I read, as Emerson says of Margaret Fuller, at a rate like Gibbon's.
There was the obstacle to be faced, which has indeed always proved too much for me,--the enormous wealth of the world of knowledge, and the stupendous variety of that which I wished to know.
Doubtless the modern elective system, or even a wise teacher, would have helped me; they would have compelled me to concentration, but perhaps I may have absolutely needed some such period of intellectual wild oats.
This was in September, 1843.
I read in that year, and a subsequent similar year, the most desultory and disconnected books, the larger the better: Newton's Principia and Whewell's Mechanical Euclid; Ritter's History of Ancient philosophy; Sismondi's Decline and fall of the Roman empire; Lamennais' Paroles d'un Croyant and Livre du Peuple; Homer and Hesiod; Linnaeus's Correspondence; Emerson over and over.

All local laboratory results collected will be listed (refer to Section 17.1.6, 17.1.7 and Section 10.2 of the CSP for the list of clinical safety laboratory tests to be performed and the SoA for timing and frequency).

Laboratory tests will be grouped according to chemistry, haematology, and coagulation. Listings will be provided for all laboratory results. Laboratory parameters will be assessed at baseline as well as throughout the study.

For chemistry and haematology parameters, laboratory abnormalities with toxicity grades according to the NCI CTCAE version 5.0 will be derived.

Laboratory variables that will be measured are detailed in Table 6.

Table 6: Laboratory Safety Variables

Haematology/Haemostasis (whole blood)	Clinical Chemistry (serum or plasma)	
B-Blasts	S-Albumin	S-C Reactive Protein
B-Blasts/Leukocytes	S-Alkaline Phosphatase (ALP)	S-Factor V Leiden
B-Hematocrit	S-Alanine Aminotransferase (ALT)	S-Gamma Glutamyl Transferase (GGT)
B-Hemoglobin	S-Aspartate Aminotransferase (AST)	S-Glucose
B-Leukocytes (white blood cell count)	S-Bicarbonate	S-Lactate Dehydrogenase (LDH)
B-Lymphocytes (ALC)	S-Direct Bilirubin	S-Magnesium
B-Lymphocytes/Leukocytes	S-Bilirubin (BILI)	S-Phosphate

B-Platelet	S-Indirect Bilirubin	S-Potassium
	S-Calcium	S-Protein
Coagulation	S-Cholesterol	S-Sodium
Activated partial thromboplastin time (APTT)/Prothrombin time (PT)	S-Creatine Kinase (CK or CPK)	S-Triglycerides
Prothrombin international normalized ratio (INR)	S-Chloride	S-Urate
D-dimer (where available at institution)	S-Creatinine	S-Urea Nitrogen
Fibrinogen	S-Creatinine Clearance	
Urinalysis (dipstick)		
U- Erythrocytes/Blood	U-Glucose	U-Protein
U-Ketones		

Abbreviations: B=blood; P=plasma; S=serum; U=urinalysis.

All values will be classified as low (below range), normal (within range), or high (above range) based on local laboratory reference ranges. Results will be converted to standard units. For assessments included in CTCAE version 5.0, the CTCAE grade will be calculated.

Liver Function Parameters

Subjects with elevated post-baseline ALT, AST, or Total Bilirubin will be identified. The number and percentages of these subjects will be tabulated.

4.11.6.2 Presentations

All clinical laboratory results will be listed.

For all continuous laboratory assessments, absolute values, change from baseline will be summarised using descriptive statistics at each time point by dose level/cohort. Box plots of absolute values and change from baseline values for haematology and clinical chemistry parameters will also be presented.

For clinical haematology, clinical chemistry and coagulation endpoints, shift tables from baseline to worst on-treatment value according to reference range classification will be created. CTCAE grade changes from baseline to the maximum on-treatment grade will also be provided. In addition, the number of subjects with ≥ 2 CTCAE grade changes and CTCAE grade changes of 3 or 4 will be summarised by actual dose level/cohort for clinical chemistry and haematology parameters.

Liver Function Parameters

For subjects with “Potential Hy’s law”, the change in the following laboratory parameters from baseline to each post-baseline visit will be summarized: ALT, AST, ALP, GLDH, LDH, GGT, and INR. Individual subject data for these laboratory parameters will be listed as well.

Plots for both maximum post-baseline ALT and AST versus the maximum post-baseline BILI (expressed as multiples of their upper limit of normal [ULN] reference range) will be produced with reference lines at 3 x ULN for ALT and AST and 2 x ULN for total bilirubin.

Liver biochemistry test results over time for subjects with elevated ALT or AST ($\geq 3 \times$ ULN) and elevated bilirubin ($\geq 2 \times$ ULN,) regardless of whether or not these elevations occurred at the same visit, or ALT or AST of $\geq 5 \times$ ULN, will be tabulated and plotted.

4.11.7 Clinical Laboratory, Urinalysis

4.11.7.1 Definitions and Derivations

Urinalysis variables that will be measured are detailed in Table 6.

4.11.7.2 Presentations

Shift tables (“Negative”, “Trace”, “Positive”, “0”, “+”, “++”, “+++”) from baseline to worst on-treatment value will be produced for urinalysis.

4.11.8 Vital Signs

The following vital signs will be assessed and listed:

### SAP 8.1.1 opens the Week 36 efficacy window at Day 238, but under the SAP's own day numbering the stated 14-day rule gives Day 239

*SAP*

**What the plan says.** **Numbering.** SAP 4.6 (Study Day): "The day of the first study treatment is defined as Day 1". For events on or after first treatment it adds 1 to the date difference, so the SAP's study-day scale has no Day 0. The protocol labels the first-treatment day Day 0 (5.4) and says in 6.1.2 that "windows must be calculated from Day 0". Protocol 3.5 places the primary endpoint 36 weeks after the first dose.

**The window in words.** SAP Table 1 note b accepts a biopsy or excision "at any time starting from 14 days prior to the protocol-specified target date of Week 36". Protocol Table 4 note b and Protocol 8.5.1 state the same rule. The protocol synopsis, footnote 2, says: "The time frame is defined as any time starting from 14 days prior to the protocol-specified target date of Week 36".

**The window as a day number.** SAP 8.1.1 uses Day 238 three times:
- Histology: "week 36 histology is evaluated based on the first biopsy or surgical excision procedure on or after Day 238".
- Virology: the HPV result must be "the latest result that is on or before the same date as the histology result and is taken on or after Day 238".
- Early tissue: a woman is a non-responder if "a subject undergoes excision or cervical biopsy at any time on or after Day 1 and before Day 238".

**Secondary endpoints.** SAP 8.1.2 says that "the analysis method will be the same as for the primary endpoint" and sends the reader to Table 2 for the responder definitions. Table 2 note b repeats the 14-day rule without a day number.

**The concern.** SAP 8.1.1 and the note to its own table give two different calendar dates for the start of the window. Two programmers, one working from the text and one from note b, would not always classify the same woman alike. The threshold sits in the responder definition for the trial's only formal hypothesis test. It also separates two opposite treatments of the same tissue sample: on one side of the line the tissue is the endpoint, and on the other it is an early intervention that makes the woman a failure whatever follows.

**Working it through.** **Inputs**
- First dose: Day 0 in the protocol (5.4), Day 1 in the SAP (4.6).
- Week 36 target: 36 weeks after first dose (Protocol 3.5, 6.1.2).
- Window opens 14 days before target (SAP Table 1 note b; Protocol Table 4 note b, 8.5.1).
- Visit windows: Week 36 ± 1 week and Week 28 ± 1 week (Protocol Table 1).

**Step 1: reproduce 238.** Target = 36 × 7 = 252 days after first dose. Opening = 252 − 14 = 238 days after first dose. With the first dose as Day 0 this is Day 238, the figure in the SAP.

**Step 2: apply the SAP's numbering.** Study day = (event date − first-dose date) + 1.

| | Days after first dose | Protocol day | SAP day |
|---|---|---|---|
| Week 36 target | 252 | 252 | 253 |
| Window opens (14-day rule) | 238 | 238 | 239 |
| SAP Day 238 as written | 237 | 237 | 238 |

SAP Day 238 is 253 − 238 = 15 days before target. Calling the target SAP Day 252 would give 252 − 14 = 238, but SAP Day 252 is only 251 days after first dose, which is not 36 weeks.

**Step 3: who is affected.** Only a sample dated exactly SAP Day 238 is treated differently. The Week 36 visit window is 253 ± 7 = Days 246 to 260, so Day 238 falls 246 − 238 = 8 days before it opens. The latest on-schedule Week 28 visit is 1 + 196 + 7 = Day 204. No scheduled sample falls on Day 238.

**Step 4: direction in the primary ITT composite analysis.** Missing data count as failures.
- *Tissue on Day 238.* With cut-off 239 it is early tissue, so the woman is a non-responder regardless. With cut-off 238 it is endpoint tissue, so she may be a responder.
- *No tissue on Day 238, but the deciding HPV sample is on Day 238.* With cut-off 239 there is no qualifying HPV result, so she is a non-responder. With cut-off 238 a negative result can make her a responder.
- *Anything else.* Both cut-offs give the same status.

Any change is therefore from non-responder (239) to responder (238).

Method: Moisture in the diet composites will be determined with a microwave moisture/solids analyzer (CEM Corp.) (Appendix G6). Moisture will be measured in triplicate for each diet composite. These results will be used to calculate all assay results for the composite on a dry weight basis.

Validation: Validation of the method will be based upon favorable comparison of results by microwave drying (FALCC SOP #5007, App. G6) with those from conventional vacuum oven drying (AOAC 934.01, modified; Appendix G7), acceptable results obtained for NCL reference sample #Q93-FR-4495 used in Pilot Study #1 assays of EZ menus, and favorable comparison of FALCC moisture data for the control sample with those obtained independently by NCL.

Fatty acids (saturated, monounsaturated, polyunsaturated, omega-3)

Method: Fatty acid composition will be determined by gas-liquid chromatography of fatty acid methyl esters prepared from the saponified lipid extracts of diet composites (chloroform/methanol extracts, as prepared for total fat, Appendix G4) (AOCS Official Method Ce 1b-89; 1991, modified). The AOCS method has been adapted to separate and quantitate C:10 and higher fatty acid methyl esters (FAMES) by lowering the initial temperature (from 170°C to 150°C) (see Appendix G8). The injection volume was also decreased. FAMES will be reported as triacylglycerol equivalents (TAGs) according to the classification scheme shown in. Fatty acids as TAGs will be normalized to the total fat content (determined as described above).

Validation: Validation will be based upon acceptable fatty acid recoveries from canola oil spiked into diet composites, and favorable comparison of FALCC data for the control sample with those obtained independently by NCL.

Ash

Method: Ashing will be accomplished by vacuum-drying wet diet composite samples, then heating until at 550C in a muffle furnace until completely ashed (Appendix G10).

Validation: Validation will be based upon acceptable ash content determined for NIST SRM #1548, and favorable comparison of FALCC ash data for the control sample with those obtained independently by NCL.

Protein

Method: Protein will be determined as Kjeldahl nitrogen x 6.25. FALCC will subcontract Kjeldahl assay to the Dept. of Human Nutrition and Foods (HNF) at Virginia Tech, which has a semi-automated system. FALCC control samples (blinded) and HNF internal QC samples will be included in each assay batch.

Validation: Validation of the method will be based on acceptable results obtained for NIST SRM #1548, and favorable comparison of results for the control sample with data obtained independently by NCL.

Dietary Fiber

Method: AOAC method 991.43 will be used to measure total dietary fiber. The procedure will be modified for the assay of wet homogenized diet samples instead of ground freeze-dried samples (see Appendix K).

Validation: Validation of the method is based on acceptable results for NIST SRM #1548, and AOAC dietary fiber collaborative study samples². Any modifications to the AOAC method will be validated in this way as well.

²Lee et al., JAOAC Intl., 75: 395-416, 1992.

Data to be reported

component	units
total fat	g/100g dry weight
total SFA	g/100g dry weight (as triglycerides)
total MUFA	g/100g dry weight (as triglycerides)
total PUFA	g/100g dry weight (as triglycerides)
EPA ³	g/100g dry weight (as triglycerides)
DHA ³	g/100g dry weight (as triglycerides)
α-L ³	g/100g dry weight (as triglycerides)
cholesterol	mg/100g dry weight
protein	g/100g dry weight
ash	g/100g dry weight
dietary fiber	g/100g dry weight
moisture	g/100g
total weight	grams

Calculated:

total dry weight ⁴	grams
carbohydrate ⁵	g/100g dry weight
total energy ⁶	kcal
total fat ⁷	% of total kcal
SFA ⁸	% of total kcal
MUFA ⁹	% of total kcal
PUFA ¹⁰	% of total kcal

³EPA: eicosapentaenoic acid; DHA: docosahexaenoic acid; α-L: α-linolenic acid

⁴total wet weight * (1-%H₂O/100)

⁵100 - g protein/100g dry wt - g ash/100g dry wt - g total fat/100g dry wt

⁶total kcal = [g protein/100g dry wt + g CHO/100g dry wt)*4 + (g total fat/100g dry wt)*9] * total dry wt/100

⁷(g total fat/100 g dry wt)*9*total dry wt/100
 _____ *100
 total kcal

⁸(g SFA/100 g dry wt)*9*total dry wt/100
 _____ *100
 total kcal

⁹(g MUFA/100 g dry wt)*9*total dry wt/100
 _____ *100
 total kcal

Fortunately I kept up outdoor life also and learned the point where books and nature meet; learned that Ch